Title

Attention Restoration: The Effects of Elevated Vibrancy on the Perceived Environment

Presenter Information

Jason Stirret

Document Type

Oral Presentation

Location

SURC Ballroom A

Start Date

17-5-2012

End Date

17-5-2012

Abstract

The attention restoration theory states that attentional fatigue may be restored by environments which contain the following criteria: fascination, extent, compatibility, and 'being away'. The present study hypothesizes pictures of natural environments will have a greater restorative effect than pictures of urban environments. It is also hypothesized that environments with an elevated level of brightness and contrast, together called "vibrancy", provide higher fascination, greater extent, and further compatibility with the viewer. This elevation may provide the crucial elements necessary for the restoration of attention. The dependent variable measured was attention by the level of restorative effect brought by the experiments manipulations. Two independent variables consisted of the type of environment (natural or urban) and the level of vibrancy (high or low). Using a repeated measures design subjects completed five conditions each on separate days including a high and low vibrancy natural environment condition, a high and a low vibrancy urban environment condition, and a control condition using a neutral stimulus. Preliminary results indicate the absence of significant main effects for the IVs of environment and vibrancy. Analysis of the data indicates the scope of variables being measured is too broad. Revising the study to investigate only levels of vibrancy would potentially remove individual subject preferences unaccounted for by the studies current design. Further revision could also include measurements of personality and emotional state, better facilitating subject compatibility with the type of environment used.

Poster Number

27

Faculty Mentor(s)

Terrance Schwartz

Additional Mentoring Department

Psychology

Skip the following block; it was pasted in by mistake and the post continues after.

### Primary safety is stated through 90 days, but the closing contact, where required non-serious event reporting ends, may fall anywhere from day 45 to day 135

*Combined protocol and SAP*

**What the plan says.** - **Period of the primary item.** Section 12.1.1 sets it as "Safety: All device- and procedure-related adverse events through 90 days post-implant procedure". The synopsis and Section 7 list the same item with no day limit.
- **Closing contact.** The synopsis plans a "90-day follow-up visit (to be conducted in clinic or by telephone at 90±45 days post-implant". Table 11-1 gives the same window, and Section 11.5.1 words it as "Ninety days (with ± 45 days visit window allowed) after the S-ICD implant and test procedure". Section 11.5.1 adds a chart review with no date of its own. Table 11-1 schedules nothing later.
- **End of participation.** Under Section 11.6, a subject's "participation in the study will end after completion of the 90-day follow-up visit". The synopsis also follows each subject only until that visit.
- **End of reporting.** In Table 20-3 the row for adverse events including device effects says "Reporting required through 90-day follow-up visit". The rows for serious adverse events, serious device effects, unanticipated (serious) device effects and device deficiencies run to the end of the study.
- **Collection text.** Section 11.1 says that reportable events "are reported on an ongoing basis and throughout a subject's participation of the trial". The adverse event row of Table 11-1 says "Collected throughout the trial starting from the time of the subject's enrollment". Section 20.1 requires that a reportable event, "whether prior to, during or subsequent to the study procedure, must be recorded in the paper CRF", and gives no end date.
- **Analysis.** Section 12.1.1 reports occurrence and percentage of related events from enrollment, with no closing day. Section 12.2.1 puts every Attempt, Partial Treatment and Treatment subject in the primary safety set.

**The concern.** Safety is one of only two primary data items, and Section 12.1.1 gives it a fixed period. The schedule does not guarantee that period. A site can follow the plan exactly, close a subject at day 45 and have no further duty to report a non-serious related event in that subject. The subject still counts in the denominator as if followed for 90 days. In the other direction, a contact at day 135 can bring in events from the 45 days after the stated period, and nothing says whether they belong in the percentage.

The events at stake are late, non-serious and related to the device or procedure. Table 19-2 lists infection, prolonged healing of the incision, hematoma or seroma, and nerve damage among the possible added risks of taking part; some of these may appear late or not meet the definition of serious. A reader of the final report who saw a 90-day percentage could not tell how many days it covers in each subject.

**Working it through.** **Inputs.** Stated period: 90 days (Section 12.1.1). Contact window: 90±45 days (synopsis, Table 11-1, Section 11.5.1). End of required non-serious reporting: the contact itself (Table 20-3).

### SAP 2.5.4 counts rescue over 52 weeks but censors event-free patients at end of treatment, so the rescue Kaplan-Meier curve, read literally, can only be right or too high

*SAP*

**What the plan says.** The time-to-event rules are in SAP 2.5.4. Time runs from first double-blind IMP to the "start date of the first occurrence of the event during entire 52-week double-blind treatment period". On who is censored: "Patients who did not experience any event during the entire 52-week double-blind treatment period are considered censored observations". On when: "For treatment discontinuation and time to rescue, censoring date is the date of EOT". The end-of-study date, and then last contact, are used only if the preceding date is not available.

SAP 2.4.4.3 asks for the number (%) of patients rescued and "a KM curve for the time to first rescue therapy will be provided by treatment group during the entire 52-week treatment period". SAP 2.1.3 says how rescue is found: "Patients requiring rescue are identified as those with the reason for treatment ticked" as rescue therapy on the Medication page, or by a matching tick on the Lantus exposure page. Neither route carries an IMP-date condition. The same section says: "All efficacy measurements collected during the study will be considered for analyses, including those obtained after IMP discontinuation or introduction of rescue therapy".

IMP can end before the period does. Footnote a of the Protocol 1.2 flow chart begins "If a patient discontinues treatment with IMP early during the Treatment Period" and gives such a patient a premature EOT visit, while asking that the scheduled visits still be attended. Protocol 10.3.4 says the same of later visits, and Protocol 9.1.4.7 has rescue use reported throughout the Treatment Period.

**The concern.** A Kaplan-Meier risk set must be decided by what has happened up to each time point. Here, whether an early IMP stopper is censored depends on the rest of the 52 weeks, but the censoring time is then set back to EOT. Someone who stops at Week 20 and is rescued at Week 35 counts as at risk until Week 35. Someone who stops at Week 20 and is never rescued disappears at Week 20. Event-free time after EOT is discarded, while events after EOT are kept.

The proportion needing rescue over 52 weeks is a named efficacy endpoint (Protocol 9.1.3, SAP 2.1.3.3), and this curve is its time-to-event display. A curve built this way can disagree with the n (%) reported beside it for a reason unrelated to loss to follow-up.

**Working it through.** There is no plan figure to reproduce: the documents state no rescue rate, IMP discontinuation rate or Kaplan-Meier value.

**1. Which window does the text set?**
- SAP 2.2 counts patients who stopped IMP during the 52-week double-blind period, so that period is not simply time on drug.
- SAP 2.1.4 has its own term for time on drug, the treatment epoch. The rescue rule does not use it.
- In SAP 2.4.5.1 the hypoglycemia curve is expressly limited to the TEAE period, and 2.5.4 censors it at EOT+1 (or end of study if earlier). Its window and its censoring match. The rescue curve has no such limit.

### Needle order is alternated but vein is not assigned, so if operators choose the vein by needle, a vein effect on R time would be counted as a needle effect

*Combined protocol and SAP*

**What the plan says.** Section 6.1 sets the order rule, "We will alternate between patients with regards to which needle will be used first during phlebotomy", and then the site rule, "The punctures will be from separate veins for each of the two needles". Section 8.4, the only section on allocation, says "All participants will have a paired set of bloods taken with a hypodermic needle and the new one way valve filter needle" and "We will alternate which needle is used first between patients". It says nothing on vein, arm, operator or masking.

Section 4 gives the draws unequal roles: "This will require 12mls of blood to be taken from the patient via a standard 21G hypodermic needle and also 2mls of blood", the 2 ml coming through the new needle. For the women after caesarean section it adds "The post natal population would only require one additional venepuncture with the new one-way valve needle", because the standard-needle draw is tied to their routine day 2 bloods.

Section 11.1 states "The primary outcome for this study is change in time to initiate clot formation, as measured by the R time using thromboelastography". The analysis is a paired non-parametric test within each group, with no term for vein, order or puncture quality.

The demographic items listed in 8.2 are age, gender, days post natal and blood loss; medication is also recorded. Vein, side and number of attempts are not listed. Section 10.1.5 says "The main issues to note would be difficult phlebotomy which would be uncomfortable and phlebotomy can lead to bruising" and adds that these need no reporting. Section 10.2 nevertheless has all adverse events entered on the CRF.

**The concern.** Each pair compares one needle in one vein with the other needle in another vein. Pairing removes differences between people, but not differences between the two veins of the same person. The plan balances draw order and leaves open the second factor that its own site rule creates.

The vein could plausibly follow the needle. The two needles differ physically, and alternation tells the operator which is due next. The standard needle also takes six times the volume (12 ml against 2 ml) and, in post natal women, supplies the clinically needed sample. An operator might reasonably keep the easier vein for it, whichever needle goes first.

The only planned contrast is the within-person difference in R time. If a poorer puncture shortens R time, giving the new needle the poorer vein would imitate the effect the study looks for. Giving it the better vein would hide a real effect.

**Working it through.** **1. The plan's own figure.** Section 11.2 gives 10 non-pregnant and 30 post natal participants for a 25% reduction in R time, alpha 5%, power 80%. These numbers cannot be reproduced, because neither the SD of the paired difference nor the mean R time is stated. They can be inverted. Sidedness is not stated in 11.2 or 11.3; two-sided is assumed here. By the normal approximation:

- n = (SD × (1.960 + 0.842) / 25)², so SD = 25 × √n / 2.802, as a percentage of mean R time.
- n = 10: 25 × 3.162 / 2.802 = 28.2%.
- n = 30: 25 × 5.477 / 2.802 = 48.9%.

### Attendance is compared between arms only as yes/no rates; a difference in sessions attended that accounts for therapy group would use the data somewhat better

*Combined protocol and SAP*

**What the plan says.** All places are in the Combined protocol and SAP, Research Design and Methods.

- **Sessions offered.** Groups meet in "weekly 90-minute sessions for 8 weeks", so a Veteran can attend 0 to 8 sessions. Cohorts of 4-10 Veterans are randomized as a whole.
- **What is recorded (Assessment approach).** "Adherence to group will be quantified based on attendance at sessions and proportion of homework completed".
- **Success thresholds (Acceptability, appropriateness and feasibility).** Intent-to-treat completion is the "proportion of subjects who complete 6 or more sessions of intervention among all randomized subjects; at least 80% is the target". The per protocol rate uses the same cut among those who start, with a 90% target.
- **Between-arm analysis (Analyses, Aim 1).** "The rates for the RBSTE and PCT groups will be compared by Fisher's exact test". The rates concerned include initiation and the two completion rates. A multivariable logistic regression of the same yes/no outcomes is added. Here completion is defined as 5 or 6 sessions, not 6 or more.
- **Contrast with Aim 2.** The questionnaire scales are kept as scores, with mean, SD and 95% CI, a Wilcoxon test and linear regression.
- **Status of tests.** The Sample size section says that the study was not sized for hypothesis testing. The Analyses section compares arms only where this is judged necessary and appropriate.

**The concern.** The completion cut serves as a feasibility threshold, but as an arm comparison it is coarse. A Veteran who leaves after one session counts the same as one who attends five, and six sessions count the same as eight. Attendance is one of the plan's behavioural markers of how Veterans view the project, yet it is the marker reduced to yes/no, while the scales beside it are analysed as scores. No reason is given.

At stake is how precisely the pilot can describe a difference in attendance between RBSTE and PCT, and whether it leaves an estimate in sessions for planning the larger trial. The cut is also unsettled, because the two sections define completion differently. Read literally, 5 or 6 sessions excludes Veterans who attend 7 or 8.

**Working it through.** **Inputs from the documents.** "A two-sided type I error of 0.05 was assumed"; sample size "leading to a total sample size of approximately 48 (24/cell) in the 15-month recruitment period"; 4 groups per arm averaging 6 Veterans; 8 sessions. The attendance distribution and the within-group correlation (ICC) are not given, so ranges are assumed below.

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May 17th, 2:00 PM May 17th, 4:30 PM

Attention Restoration: The Effects of Elevated Vibrancy on the Perceived Environment

SURC Ballroom A

The attention restoration theory states that attentional fatigue may be restored by environments which contain the following criteria: fascination, extent, compatibility, and 'being away'. The present study hypothesizes pictures of natural environments will have a greater restorative effect than pictures of urban environments. It is also hypothesized that environments with an elevated level of brightness and contrast, together called "vibrancy", provide higher fascination, greater extent, and further compatibility with the viewer. This elevation may provide the crucial elements necessary for the restoration of attention. The dependent variable measured was attention by the level of restorative effect brought by the experiments manipulations. Two independent variables consisted of the type of environment (natural or urban) and the level of vibrancy (high or low). Using a repeated measures design subjects completed five conditions each on separate days including a high and low vibrancy natural environment condition, a high and a low vibrancy urban environment condition, and a control condition using a neutral stimulus. Preliminary results indicate the absence of significant main effects for the IVs of environment and vibrancy. Analysis of the data indicates the scope of variables being measured is too broad. Revising the study to investigate only levels of vibrancy would potentially remove individual subject preferences unaccounted for by the studies current design. Further revision could also include measurements of personality and emotional state, better facilitating subject compatibility with the type of environment used.